# Partial derivative - why is it count like this?

• player1_1_1
In summary, The conversation discusses the use of a function composition derivative to evaluate an integral in classical mechanics. The underintegral function, f, is dependent on y, y', and x, and when y is replaced with a function of alpha, the chain rule must be applied. The person in the conversation is struggling to understand why both y and y' are involved in the derivative when it is only with respect to alpha. They suggest using a non-linear expression for f to gain a better understanding.
player1_1_1

## Homework Statement

I have John R Taylor "Classical mechanics" part 1, and I have an integral:
$$\int\limits^{x_2}_{x_1}f\left(y+\alpha\eta,y^{\prime}+\alpha\eta^{\prime},x\right)\mbox{d}x$$
and here is count derivative of underintegral function in $$\alpha$$
$$\frac{\partial f\left(y+\alpha\eta,y^{\prime}+\alpha\eta^{\prime},x\right)}{\partial\alpha}=\eta\frac{\partial f}{\partial y}+\eta^{\prime}\frac{\partial f}{\partial y^{\prime}}$$
why there is suddenly $$\frac{\partial f}{\partial y^{\prime}}$$ and $$\frac{\partial f}{\partial y}$$, while this derivative is by $$\alpha$$ - why not only $$\eta,\eta^{\prime}$$?

## Homework Equations

I was thinking about function composition derivative, but it didnt helped me.

## The Attempt at a Solution

Nothing, I couldn't do anything with this, I don't know why this is count like this, please help;] thanks!

$$f=f(y,y',x)$$

Now if you replace $$y=\bar{y}+\alpha\eta$$ then y becomes a function of alpha, which means that you have to use the chain rule.

Try choosing an explicit non-linear expression for f if that makes it more clear. For example f(y,y',x) = y2 + y'2

## 1. What is the purpose of partial derivatives?

Partial derivatives are used to measure how a function changes with respect to one specific variable, while holding all other variables constant. They are particularly useful in multivariable calculus and are essential for understanding the rate of change in complex systems.

## 2. Why are partial derivatives counted differently than regular derivatives?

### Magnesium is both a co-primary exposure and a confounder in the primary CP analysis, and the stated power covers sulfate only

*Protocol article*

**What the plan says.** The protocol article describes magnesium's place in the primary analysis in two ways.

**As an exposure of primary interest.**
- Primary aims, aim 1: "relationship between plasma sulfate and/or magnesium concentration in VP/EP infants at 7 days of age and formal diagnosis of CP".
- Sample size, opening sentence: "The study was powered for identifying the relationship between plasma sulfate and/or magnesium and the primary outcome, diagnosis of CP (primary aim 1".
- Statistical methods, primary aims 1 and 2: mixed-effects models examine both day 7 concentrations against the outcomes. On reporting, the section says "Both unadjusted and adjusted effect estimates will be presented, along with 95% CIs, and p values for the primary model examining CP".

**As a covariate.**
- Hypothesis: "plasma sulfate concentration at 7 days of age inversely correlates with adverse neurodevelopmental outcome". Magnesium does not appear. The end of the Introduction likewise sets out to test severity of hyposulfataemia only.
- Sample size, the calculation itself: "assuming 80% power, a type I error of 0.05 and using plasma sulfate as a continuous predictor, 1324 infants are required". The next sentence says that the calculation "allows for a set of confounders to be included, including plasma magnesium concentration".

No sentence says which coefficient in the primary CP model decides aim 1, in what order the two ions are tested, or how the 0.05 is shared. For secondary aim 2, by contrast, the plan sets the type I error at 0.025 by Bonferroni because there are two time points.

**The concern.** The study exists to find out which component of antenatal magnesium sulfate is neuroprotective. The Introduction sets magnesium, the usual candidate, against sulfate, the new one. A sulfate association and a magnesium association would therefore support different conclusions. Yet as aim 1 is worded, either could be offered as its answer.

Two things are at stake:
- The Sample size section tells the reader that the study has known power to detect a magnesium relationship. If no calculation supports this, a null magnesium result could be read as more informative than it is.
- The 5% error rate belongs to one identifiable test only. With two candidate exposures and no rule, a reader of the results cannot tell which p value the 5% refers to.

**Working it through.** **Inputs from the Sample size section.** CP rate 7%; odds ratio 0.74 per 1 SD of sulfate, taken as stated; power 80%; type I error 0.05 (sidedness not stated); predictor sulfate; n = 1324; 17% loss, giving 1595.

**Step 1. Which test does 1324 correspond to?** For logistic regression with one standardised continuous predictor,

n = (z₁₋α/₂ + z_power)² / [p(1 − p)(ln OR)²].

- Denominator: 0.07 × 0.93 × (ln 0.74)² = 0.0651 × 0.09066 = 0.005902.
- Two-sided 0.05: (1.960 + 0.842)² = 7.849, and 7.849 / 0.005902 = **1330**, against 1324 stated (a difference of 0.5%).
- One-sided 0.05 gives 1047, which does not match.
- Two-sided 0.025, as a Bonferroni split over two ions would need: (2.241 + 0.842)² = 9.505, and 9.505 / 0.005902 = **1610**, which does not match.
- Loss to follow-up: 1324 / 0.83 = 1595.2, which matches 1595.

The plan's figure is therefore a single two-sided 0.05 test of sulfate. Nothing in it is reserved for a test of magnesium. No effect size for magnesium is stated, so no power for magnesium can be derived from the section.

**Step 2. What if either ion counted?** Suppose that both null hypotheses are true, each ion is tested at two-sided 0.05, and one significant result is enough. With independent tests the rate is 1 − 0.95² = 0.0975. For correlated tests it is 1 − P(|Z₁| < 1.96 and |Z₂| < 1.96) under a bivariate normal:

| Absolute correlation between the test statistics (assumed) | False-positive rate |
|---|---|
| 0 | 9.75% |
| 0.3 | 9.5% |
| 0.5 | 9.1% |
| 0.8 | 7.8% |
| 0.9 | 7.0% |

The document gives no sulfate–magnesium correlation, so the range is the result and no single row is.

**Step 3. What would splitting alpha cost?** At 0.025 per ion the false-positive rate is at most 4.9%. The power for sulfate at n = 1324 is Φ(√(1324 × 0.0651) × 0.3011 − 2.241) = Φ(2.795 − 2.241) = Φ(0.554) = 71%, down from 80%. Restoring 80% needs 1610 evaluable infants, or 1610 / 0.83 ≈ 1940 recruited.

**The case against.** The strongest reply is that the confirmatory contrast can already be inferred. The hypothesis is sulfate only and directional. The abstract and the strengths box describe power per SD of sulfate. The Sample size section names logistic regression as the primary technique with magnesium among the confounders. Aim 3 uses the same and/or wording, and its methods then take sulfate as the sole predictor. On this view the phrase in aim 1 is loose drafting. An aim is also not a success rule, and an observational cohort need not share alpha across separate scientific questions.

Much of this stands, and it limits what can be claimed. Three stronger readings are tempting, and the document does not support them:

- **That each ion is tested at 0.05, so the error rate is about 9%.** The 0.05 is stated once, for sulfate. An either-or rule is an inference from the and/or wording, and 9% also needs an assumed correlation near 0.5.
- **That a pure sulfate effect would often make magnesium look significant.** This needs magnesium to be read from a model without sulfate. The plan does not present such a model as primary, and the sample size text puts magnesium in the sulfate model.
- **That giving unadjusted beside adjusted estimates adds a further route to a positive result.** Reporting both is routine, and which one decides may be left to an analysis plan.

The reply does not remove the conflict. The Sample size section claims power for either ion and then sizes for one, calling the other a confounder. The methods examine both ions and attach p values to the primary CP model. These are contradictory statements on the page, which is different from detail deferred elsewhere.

Partial derivatives are counted differently because they measure the change in a function with respect to one specific variable, unlike regular derivatives which measure the overall change of a function. This is due to the fact that in multivariable functions, there are multiple independent variables that can affect the output, so the partial derivative focuses on one variable at a time.

## 3. How do you calculate a partial derivative?

To calculate a partial derivative, you differentiate the function with respect to one variable, treating all other variables as constants. This is denoted by using the partial derivative symbol (∂) instead of the regular derivative symbol (d). The resulting partial derivative will be a function of the variable that you differentiated with respect to.

## 4. What is the difference between a partial derivative and a total derivative?

The main difference between a partial derivative and a total derivative is that a partial derivative measures the change in a function with respect to one specific variable, while a total derivative measures the overall change of a function as a result of changes in all variables. A total derivative takes into account the interactions between all variables, while a partial derivative only focuses on one variable at a time.

## 5. In what fields is the concept of partial derivatives commonly used?

Partial derivatives are commonly used in the fields of physics, engineering, economics, and statistics. They are particularly useful in studying systems with multiple variables and understanding the rate of change in complex systems. They are also important in optimization problems, where finding the maximum or minimum of a multivariable function requires the use of partial derivatives.

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